Senate Democrats seek to safeguard critical infrastructure. Senate Democrats this week introduced legislation, sponsored by Sen. Majority Leader Harry Reid (D-Nev.), calling for national protection against cyberattacks that pose a danger to national security and cause the hemorrhaging of American assets to cyber bandits.
This is the first in an expected series of bills targeted at safeguarding government IT, reports Govinfosecurity.com. The legislation, called the Cybersecurity and American Cyber Competitiveness Act, underscores that urgent action is needed to protect infrastructure. In particular, it calls for protecting the electric grid and the nation’s military assets, financial sector and telecommunications networks, according to Reid’s office.
“Today we rely more heavily than ever on technology to run everything from power plants to missile systems to personal computers,” Sen. Reid said in a statement posted on Democrats.Senate.gov. Just one cyberattack has the capability of delivering a devastating blow to the country’s economy, he said.
“A cyberattack could, for example, bring down our nation’s air traffic control system in a matter of seconds,” he said in the statement.
The cybersecurity bill also reaches into the private sector, urging incentives for attack risk assessments and preventive action as well as promoting investment in the U.S. IT arena. And it seeks to give the government the capability to assess risks in cyberspace and to prevent, detect and respond to attacks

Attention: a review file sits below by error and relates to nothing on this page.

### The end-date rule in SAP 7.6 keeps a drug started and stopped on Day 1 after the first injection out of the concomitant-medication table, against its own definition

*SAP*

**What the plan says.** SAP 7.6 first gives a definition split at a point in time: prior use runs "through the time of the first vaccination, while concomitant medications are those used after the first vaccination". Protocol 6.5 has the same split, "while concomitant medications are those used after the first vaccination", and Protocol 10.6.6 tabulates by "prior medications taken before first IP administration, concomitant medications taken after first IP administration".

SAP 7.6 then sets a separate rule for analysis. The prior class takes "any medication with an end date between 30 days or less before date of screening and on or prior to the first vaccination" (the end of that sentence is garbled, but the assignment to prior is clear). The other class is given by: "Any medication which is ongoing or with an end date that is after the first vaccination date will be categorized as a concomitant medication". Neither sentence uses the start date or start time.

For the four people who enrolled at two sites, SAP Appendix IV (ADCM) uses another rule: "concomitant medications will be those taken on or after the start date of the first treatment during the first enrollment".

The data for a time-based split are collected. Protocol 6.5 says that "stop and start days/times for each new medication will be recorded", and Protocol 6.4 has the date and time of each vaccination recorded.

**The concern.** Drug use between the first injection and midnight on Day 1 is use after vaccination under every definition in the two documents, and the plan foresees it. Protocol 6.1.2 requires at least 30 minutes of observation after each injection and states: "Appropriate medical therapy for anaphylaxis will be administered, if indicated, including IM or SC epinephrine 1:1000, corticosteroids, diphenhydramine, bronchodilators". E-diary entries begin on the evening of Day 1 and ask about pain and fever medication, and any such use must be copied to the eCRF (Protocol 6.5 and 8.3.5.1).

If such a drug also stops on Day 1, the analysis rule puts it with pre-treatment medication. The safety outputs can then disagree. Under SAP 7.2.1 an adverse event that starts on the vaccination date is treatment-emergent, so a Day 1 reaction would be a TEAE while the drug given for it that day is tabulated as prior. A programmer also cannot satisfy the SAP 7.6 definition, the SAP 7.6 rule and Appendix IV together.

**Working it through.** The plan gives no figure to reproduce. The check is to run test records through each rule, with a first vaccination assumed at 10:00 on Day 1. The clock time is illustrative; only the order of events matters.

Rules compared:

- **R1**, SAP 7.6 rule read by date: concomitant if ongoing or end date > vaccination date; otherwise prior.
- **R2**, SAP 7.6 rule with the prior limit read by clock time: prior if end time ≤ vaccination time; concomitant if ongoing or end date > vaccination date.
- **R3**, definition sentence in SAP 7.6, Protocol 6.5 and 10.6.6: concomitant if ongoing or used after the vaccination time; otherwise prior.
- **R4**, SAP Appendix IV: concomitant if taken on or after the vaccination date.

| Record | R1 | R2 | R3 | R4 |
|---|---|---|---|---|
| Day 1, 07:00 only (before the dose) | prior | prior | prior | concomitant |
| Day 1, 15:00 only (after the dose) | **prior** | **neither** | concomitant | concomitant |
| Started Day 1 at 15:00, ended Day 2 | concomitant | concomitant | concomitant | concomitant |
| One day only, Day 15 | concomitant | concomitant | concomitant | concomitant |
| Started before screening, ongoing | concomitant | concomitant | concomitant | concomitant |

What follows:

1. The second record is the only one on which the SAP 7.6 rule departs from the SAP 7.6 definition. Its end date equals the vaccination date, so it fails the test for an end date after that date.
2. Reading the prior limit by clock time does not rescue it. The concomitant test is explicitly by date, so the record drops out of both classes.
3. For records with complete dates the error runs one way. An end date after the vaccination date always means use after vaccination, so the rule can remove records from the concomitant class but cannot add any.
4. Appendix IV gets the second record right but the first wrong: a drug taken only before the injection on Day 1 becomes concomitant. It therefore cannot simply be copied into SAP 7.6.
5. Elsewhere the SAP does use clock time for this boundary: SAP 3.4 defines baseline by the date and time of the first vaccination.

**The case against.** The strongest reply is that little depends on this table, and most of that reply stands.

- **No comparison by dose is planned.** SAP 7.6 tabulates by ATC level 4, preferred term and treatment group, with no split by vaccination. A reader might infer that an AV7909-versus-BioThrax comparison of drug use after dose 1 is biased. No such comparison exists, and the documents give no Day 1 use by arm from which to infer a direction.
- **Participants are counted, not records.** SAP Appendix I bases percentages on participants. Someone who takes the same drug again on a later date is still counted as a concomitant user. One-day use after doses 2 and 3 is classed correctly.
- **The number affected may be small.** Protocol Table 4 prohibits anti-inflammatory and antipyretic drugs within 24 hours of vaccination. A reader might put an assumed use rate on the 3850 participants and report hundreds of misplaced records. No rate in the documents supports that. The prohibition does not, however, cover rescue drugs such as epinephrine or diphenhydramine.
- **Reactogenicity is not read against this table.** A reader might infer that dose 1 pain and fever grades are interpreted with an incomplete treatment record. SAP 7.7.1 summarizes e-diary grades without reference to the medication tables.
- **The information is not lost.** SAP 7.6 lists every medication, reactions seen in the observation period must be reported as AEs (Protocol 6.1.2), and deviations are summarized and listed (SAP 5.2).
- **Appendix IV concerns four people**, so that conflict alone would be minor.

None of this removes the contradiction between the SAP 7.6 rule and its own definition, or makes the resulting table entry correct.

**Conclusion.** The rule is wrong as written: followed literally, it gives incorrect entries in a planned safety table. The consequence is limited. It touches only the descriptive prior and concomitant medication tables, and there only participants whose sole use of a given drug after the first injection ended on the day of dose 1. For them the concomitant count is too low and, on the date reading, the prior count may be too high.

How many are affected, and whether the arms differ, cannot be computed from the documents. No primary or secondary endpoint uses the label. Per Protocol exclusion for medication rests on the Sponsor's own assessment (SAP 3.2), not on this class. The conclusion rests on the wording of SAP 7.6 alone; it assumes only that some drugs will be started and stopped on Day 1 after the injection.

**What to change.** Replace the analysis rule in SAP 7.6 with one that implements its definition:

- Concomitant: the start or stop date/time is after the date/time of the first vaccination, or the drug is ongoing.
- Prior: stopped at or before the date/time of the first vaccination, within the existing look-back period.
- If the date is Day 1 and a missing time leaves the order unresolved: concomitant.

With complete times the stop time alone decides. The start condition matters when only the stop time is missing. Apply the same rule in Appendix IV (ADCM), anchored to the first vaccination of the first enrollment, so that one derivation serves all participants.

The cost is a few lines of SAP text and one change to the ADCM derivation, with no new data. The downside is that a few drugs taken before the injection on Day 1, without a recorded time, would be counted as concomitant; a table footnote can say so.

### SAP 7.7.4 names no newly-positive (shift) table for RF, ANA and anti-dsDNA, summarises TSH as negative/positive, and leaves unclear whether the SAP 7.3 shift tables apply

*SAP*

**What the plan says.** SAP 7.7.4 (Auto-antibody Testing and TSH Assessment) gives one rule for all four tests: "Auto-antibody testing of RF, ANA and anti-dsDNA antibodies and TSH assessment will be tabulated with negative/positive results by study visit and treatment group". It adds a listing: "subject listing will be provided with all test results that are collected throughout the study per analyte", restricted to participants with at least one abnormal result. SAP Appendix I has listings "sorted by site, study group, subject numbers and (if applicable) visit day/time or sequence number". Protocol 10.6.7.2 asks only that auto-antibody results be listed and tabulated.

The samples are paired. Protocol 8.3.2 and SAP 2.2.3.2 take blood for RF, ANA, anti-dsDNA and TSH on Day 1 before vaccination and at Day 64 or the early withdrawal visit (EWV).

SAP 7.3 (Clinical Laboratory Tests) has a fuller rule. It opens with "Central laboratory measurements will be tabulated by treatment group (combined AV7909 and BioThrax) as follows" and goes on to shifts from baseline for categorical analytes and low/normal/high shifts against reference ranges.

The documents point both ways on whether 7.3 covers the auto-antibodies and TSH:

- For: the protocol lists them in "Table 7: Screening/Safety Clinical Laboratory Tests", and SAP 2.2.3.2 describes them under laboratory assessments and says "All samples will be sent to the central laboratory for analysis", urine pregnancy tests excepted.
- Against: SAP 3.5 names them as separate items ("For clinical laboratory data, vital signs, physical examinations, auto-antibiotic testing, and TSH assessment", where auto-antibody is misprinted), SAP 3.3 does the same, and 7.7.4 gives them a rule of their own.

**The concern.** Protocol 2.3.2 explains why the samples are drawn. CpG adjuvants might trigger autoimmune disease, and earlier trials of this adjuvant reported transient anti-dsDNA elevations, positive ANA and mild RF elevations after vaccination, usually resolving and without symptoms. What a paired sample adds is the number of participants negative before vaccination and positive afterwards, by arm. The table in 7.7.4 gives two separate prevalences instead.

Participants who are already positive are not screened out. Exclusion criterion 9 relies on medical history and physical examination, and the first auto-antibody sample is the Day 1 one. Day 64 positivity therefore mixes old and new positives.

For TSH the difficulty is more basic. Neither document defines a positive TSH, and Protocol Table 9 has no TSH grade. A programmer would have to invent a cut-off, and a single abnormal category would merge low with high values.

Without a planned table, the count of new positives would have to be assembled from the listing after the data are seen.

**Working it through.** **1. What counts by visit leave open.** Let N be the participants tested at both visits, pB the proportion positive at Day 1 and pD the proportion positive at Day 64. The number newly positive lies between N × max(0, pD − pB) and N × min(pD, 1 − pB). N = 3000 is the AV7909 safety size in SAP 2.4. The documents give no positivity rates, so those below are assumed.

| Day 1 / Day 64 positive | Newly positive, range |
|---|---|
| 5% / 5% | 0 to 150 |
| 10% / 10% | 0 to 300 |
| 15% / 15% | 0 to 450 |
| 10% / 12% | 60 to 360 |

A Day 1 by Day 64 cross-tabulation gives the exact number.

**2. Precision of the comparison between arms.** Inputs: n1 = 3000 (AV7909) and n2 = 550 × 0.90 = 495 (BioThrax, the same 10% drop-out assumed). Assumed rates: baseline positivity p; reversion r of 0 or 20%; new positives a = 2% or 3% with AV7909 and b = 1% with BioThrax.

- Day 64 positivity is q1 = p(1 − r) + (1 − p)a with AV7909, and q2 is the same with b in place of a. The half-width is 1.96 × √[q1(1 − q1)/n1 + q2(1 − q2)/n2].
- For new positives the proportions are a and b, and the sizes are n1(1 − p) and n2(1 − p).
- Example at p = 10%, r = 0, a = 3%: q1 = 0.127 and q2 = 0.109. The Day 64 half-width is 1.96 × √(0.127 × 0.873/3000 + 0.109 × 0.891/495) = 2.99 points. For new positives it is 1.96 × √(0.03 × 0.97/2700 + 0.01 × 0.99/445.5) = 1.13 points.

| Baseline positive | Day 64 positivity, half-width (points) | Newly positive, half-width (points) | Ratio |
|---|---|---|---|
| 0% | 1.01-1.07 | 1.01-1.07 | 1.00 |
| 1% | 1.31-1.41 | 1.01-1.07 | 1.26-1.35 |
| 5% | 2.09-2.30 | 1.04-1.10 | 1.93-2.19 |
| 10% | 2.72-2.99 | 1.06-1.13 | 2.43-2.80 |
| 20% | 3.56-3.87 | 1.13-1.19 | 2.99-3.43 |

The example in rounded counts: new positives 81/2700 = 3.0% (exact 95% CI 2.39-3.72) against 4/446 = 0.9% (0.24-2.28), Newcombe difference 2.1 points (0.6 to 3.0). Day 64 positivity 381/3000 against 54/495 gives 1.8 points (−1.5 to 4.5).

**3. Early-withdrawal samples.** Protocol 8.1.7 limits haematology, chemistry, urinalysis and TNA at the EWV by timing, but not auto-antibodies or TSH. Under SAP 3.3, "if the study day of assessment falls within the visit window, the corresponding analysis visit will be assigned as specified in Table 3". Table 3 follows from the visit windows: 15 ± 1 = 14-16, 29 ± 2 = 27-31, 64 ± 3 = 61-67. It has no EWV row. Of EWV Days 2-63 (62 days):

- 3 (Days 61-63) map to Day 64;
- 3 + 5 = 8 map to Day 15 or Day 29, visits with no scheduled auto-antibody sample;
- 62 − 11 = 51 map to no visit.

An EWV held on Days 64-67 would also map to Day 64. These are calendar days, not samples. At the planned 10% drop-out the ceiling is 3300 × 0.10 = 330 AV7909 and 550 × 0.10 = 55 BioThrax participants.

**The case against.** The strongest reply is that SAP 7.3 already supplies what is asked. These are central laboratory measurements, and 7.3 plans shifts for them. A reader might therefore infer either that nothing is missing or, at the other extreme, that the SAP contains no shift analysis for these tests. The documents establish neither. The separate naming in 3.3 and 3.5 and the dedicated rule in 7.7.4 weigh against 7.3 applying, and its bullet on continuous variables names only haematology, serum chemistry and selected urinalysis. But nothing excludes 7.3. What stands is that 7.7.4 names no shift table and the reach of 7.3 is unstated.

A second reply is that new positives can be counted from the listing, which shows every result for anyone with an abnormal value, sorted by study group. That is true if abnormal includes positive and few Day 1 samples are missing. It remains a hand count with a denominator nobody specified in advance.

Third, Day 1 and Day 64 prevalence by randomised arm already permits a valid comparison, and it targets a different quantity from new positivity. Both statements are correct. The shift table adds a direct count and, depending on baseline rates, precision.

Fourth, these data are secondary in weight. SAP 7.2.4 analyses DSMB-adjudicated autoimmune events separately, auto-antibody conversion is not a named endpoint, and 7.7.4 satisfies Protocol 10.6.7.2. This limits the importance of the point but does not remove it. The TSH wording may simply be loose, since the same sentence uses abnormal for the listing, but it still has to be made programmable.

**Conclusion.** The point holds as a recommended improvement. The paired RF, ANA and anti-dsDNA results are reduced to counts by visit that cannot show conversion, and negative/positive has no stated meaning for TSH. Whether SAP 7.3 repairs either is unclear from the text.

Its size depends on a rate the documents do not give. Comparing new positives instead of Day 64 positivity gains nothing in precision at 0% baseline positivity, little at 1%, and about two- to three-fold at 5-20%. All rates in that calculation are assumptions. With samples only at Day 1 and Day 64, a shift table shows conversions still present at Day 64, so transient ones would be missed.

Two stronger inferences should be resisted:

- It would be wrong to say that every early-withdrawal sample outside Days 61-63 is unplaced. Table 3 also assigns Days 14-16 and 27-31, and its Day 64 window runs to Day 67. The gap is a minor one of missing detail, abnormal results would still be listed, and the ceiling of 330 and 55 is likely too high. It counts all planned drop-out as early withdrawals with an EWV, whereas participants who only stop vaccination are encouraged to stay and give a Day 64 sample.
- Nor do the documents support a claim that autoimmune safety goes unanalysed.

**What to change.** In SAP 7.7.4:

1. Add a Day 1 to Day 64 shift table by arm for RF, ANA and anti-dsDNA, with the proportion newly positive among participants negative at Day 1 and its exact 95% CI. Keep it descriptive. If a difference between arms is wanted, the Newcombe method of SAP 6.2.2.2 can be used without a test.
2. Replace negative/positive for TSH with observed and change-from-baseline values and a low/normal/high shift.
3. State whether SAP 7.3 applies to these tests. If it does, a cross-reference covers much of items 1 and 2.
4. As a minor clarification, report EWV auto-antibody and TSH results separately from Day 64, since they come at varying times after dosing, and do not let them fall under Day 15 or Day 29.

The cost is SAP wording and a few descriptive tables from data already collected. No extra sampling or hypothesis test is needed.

The legislation anticipates the aid of other nations in the effort. And in fact, leaders from the Defense Department, NATO and the European Union assembled in Brussels this week to devise a plan to combat the recent slew of cyberattacks. The seed for the cyber defense meeting was planted at a November summit in Lisbon, Portugal.
Sen. Joe Lieberman (I-Conn.) commended Reid on making cybersecurity legislation a priority in the 112th Congress and urged the Obama administration to do the same.
“The future security of the American way of life depends on passage of comprehensive cybersecurity legislation…” said Sen. Joe Lieberman in the statement. “Last Congress we made great, bipartisan strides toward passing such legislation. He added that the new act would build on that progress.
Lieberman last year had complained about the administration’s failure to undertake the issue until late in the 111th Congress, reports Tech Daily Dose. Separate committee cybersecurity bills were approved last year but were unable to be fused together into one comprehensive piece of legislation, according to the Daily Dose.
Source: Federal Computer Week, Author: Alysha Sideman, www.fcw.com